Loving God During The Pandemic
By Steve Hong
15 When they had finished breakfast, Jesus said to Simon Peter, “Simon son of John, do you love me more than these?” He said to him, “Yes, Lord; you know that I love you.” Jesus said to him, “Feed my lambs.” 16 A second time he said to him, “Simon son of John, do you love me?” He said to him, “Yes, Lord; you know that I love you.” Jesus said to him, “Tend my sheep.” 17 He said to him the third time, “Simon son of John, do you love me?” Peter felt hurt because he said to him the third time, “Do you love me?” And he said to him, “Lord, you know everything; you know that I love you.” Jesus said to him, “Feed my sheep. 18 Very truly, I tell you, when you were younger, you used to fasten your own belt and to go wherever you wished. But when you grow old, you will stretch out your hands, and someone else will fasten a belt around you and take you where you do not wish to go.” 19 (He said this to indicate the kind of death by which he would glorify God.) After this he said to him, “Follow me.”
Jesus and the Beloved Disciple
20 Peter turned and saw the disciple whom Jesus loved following them; he was the one who had reclined next to Jesus at the supper and had said, “Lord, who is it that is going to betray you?” 21 When Peter saw him, he said to Jesus, “Lord, what about
him?” 22 Jesus said to him, “If it is my will that he remain until I come, what is that to you? Follow me!” 23 So the rumor spread in the community[c] that this disciple would not die. Yet Jesus did not say to him that he would not die, but, “If it is my will that he remain until I come, what is that to you?”[d]
24 This is the disciple who is testifying to these things and has written them, and we know that his testimony is true. 25 But there are also many other things that Jesus did;
if every one of them were written down, I suppose that the world itself could not contain the books that would be written.
The disciple, Peter, is a complicated disciple. What would you do if a friend betrayed you? Or, what if a supposed friend who professed to you that he or she would stick by your side through thick and thin in private, denied knowing you in embarrassment, shame, or fear of being associated with you in public.
That’s what Peter did during the death event of Jesus, right? Jesus famously predicted that Peter would during their last meal together, before Jesus was arrested by Rome. Jesus said, before the rooster crows today, you will deny me three times, Peter. And, so when Peter is asked, three times by the mob if he is one of Jesus’ disciples, the criminal’s friend, Peter denies Jesus three times.
I feel bad for Peter. What must have Peter been thinking as the Son of God was being, mocked, beaten, and slaughtered?…Peter was with Jesus during the transfiguration event when the presence of Moses and Elijah was with Jesus, as his face shined as heaven. Peter heard the voice from heaven say to him, “This is my Son, whom I have chosen; listen to him.”
These days, I have been loving the documentary “The Last Dance” on ESPN. It chronicles the last meaningful season of Michael Jordan (those years with the Washington Wizards don’t count). Everywhere else in life, Mr.Jordan MIGHT have a chance to blend in…but on the court, *whew*, he was super-human. I still remember as a high school freshmen watching game 6 of the NBA finals between the Bulls and the Utah Jazz while doing my homework. I remember that last shot over Byron Russell, Michael Jordan’s hand up in the air frozen in time, as the ball, swish, goes in. The man was unstoppable. These days, we have so much access to famous people or sports stars…but back in the 80s and 90s, there was still a lot of mystery around someone like Michael Jordan. He was a human man with human flaws, but what we saw him do was be charming in his commercials and interviews…and be dominant as a basketball player…we worshipped him because he was a bonafide, rings-to-prove-it, WINNER. That’s why 22 years later, people are still obsessed with Jordan…and when you think of Jordan, you think of a winner and greatness.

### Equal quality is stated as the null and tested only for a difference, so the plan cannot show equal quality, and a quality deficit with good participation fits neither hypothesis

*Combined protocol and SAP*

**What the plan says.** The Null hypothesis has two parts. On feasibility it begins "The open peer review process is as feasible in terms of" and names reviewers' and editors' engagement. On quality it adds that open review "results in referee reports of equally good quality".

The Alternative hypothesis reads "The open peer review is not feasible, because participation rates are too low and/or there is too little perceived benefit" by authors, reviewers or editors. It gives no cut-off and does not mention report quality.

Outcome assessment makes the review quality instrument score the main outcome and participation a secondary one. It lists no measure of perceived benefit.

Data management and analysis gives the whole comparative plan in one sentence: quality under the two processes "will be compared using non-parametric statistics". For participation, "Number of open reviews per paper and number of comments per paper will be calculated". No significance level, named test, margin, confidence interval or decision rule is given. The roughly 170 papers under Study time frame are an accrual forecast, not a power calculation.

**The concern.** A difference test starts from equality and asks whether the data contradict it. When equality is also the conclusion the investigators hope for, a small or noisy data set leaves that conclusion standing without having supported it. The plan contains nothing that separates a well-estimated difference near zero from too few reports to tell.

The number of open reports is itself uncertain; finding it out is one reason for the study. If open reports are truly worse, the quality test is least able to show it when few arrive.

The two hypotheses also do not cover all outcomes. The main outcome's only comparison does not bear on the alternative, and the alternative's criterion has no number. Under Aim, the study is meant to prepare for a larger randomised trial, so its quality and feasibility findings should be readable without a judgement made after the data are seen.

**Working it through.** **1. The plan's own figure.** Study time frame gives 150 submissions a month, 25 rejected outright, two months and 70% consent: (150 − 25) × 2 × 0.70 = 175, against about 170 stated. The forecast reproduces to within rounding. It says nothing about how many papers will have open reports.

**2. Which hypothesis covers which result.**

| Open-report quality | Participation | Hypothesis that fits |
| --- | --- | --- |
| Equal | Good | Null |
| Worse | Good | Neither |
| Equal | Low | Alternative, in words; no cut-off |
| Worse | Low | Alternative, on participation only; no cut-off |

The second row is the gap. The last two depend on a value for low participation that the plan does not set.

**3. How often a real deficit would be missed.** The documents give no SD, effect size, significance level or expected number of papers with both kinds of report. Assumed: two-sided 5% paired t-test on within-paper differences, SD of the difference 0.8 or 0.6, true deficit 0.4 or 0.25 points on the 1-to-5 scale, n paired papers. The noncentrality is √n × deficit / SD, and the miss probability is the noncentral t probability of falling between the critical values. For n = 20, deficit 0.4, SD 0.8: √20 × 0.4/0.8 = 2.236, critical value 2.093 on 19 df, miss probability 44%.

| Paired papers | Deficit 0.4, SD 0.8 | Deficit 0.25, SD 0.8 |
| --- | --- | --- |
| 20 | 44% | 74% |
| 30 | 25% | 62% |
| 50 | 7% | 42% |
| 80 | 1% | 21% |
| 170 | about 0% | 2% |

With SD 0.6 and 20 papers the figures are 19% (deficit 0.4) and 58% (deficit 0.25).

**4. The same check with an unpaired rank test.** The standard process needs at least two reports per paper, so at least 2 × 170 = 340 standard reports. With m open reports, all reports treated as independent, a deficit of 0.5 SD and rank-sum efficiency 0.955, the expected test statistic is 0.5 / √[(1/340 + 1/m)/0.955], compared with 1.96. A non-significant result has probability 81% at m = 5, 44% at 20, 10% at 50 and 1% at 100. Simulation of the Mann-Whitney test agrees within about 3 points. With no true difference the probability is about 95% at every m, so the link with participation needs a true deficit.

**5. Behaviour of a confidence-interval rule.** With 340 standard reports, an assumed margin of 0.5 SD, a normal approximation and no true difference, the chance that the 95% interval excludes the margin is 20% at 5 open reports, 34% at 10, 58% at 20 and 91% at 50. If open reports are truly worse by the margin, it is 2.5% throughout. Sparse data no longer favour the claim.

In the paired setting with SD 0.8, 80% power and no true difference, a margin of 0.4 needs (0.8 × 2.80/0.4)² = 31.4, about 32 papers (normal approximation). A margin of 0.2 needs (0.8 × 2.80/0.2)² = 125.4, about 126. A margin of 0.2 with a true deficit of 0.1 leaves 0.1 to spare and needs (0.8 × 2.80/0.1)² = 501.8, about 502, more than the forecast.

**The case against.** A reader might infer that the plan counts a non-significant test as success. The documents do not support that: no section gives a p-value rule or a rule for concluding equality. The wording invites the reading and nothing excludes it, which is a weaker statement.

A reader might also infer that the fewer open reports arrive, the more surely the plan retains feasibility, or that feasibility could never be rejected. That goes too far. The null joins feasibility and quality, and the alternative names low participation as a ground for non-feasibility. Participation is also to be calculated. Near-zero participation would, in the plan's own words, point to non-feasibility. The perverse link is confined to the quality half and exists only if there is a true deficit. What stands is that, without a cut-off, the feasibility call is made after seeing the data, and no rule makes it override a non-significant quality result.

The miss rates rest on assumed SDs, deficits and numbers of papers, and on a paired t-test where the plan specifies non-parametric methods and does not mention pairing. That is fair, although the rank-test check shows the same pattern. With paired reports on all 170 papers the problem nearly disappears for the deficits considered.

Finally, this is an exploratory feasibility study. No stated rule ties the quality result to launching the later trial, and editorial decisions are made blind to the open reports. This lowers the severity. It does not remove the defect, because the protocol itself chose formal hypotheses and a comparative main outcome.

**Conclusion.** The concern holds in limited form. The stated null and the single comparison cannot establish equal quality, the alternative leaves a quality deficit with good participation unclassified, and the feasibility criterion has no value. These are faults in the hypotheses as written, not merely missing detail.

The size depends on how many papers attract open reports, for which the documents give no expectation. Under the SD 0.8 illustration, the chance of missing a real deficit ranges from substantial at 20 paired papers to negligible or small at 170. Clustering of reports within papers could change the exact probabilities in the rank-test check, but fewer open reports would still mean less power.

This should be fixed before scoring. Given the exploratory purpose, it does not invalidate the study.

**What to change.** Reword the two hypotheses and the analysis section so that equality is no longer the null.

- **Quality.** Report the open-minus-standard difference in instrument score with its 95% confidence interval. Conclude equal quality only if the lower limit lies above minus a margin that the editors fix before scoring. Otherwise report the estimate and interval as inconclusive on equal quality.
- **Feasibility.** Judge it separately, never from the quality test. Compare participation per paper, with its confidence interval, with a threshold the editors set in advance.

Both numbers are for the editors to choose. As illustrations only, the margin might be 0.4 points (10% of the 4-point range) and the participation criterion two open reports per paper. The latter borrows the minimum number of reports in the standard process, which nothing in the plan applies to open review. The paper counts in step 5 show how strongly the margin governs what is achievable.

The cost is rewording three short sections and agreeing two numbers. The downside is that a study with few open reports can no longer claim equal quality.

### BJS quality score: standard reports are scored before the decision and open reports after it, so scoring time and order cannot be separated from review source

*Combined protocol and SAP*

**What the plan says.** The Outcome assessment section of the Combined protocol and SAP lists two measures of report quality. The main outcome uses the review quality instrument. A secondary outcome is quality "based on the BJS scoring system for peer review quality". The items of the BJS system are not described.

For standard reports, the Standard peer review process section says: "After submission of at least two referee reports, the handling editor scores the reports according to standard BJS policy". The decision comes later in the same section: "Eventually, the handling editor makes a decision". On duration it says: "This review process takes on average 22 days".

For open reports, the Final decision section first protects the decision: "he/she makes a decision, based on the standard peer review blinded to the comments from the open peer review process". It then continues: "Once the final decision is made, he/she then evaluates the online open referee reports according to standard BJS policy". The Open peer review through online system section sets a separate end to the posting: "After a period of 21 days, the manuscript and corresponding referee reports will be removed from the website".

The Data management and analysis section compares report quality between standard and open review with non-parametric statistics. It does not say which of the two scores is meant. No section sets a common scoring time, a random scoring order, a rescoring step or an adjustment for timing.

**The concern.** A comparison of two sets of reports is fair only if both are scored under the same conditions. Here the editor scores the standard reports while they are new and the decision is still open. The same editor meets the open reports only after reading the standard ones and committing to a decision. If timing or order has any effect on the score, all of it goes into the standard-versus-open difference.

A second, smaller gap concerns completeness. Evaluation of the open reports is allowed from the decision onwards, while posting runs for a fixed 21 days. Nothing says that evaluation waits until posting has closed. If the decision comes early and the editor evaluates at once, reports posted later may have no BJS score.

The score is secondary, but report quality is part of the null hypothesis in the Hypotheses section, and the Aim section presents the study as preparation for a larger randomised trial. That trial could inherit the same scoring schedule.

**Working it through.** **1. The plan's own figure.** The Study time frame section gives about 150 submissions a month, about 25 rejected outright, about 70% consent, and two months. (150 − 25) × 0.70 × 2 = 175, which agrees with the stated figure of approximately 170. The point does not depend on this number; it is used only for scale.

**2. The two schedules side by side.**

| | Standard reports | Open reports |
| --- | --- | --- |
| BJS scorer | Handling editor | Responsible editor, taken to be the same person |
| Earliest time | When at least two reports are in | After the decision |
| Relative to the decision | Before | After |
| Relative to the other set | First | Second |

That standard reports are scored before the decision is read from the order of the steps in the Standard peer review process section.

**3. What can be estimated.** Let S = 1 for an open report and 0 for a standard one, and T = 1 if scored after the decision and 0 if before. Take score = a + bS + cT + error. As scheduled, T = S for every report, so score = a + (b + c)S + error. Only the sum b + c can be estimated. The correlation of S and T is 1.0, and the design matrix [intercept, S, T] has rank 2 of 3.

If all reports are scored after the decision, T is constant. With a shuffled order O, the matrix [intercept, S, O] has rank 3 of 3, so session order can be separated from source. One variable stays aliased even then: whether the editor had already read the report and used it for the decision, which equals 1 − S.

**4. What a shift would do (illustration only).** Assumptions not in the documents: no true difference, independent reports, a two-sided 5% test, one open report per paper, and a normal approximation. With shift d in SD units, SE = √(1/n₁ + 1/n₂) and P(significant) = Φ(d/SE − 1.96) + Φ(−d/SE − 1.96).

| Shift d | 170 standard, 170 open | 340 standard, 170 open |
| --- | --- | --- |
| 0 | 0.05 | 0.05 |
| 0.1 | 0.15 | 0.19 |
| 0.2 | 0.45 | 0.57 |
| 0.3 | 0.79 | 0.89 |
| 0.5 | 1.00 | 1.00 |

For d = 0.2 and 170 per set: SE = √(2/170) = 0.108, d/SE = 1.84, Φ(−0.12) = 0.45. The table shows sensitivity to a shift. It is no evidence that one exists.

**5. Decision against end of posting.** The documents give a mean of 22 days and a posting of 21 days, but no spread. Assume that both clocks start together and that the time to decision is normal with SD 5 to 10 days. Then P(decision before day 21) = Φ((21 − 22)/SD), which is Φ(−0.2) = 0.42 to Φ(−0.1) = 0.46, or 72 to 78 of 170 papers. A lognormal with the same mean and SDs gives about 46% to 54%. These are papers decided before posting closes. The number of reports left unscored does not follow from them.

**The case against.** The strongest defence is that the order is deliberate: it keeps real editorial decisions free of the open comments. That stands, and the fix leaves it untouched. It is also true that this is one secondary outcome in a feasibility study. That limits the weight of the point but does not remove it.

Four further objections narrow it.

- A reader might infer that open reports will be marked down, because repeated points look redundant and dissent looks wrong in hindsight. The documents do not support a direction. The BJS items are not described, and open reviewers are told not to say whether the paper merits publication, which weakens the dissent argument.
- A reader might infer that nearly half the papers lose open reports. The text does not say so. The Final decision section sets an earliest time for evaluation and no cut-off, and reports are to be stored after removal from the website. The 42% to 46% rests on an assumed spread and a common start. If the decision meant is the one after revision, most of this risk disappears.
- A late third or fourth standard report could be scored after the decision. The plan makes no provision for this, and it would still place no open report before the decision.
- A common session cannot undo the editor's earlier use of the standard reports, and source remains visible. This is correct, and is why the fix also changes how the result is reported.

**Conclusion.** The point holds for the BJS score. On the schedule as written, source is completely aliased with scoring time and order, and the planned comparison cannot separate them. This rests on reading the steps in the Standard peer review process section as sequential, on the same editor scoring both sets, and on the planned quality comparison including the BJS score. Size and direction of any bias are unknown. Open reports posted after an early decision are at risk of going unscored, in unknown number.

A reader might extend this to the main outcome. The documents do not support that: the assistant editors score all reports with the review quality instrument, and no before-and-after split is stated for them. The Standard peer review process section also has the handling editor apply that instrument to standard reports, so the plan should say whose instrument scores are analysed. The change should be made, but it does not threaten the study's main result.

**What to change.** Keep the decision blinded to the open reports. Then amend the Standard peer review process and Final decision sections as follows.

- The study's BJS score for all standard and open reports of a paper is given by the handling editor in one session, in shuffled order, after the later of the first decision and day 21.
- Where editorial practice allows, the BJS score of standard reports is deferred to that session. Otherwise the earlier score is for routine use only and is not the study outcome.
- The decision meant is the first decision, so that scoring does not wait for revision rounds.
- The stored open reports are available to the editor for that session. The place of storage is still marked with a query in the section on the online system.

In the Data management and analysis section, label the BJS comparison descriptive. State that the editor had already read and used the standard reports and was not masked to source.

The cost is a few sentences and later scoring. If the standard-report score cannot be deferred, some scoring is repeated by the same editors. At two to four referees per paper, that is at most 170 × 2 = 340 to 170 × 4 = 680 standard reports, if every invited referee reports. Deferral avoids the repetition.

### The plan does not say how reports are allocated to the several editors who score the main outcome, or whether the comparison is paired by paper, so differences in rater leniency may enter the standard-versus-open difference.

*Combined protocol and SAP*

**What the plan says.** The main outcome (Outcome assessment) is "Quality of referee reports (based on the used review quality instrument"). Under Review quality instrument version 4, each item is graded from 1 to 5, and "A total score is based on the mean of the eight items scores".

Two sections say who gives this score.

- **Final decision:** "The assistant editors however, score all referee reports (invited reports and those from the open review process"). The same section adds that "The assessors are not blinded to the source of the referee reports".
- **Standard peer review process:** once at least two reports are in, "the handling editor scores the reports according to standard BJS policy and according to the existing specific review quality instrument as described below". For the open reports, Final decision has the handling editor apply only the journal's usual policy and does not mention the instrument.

Peter followed Jesus because he thought he was THE winner. He was that son from the line of King David, who the prophets foretold about that would lead the Jewish people out from under the thumb of Rome. Peter lived in a culture and time when the Jewish people were also looking for this son from the line of King David, the messiah. And, this messiah was going to be a great political/military leader.
This is the image of the messiah that Peter was probably thinking about. A winner. There’s a reason people talk about the “next Michael Jordon”…where is the next human being who will show us what winning looks like!
And, Peter thought Jesus was the next King David type. And here he is…being spit on…here he is being mocked by common soldiers!…Here he is having to carry the wooden beams that will be the instruments of his own death, like a common criminal.
Peter may have been thinking…Jesus is losing?
So, I empathize with him when he denied Jesus three times.
I think we need to have a lot of empathy for Peter, because it would reflect the mercy of Jesus toward Peter in our passage today in John 21.
After that awesome scene of the fish bbq that pastor Patty preached on last week, Peter is alone with Jesus. Jesus gives Peter mercy. Just as Peter denied Jesus three times, Jesus asks Peter three times whether or not he loves him. Peter is being brought back into wholeness in relationship.
We are complicated disciples too. Of course, this includes our Christian scholars and pastors. Do we profess Jesus to be this and that, but then deny him in this way or that?
I own a commentary on the Gospel of John written by German Christian pastor and scholar, Ernst Haenchen, which is considered a classic of scholarship, worthy of use today, worthy of a legacy. If you don’t know, commentaries are written by experts in Bible to help people with context, issues of ancient language, and guidance in application in some. This commentary has been helping preachers and theologians for decades as the church tries to wrestle with this Gospel. God placed Ernst Haenchen in a position to help his people understand the Bible well.